When I was writing my book, I interviewed a number of adults who took music lessons as children and who were still involved in music as adults. Each one told me that the reason they didn’t quit their lessons revolved around one main thing—their mothers. Their mothers were the catalyst behind their musical success.
What did these mothers do? It was simple—they sat each day with them while they practiced their instruments.
There seems to be something magical about mothers sitting with their children while they practice. This magical “something” keeps children wedded to their instruments.
For instance, Kevin Hsieh is an accomplished violinist from Rancho Palos Verdes, California. As a college graduate, he is still involved with music and when growing up his mother sat with him while he practiced.
Drummer Mikel Poulsen of Wenatchee, Washington had a similar experience. His mother did not read music, but she sat with him while he practiced. Now, he and his wife sit with their children while they practice.
And last, Grammy-nominated violinist Jenny Oaks Baker had a mother who sat with her while she practiced.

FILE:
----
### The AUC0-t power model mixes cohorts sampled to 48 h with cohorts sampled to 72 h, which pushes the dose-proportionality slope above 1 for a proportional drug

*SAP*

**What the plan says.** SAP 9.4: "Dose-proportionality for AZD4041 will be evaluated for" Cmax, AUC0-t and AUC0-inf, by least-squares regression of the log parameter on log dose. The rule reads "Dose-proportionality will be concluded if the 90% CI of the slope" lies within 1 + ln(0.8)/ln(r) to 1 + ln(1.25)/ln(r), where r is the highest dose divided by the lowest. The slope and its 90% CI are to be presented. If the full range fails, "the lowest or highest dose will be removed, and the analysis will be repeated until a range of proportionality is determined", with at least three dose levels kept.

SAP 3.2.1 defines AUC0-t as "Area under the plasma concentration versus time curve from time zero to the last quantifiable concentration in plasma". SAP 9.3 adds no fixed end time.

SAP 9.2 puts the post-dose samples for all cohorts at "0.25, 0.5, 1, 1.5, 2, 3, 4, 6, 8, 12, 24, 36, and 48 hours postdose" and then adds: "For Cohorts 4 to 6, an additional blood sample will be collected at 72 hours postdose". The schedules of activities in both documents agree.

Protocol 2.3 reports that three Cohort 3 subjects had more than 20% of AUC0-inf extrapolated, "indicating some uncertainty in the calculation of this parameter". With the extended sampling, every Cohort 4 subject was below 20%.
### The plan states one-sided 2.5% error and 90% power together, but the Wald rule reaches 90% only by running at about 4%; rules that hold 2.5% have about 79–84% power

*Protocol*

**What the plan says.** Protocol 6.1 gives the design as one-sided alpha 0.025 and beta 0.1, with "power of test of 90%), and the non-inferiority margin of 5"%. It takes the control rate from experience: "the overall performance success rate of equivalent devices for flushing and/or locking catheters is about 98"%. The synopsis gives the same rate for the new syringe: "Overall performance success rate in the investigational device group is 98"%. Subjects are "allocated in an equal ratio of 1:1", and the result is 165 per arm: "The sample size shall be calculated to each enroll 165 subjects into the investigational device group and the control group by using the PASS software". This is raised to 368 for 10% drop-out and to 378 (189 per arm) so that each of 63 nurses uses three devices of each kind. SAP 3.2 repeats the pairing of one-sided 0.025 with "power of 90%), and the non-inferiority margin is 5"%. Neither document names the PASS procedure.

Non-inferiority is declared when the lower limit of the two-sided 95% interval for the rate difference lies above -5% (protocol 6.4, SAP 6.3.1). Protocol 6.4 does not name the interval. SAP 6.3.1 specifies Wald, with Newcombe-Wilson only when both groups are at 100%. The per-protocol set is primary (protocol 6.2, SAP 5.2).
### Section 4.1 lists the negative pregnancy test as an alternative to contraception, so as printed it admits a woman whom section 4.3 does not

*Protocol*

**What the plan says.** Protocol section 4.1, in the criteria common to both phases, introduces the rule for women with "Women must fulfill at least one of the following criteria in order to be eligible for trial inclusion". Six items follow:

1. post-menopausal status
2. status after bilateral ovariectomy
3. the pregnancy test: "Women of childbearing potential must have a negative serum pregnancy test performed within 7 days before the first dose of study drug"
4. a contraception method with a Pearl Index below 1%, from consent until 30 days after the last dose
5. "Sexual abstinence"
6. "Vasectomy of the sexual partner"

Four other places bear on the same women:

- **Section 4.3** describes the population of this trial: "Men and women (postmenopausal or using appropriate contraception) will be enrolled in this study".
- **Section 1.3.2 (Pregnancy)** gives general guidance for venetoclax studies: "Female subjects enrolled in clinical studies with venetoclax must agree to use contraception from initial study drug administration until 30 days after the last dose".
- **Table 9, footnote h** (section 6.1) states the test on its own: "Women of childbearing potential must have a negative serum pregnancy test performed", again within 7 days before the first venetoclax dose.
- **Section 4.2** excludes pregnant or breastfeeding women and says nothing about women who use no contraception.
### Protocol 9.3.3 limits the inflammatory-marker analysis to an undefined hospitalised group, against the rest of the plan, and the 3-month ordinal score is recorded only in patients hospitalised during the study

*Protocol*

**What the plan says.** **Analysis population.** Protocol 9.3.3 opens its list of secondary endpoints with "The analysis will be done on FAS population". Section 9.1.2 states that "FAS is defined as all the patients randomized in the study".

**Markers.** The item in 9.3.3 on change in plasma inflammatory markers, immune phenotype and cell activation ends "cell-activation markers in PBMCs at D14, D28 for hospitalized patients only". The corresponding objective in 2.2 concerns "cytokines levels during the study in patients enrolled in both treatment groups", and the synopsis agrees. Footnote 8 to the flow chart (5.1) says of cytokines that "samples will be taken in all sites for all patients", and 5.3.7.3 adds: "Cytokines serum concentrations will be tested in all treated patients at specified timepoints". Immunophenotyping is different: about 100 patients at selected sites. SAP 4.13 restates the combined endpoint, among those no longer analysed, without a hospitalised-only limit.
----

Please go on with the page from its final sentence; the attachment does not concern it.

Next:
In every instance, it was the simple act of “mother presence” that kept these children (now adults) involved in music. Today, Baker has four musically talented children of her own. And her advice to motivate children to practice is the same—sit with them while they practice and offer encouraging words and little incentives along the way.
She is simply passing down the legacy of what her mother did to motivate her.
Her children: Laura June is eleven years old and plays the violin. Hannah Jean is nine and plays the piano; Sarah Noelle is seven and plays the cello and Matthew Dallin is five and plays classical guitar. They accept practicing as part of their daily routine like eating or taking a bath.
Baker looks for ways to keep practicing interesting and offers incentives and fun activities when it is done. And performing together helps her children witness first hand the “fruits of their labors.”
The whole act of practicing does more than enable a child to learn a musical instrument. Along the way they learn, perseverance, determination, responsibility, and many other valued traits. So, parents—DO NOT LET YOUR CHILD QUIT THEIR INSTRUMENTS! Sit with them, offer incentives, support them and encourage them. Too many valuable lessons are learned and besides—when they are old, they may not be able to run down the field with a football, but they still can enjoy playing those drums!
Question: What ways do you motivate your children to practice?
Follow this link and watch Laura, Hannah, Sarah and Matthew Baker perform: “It’s a Small World.”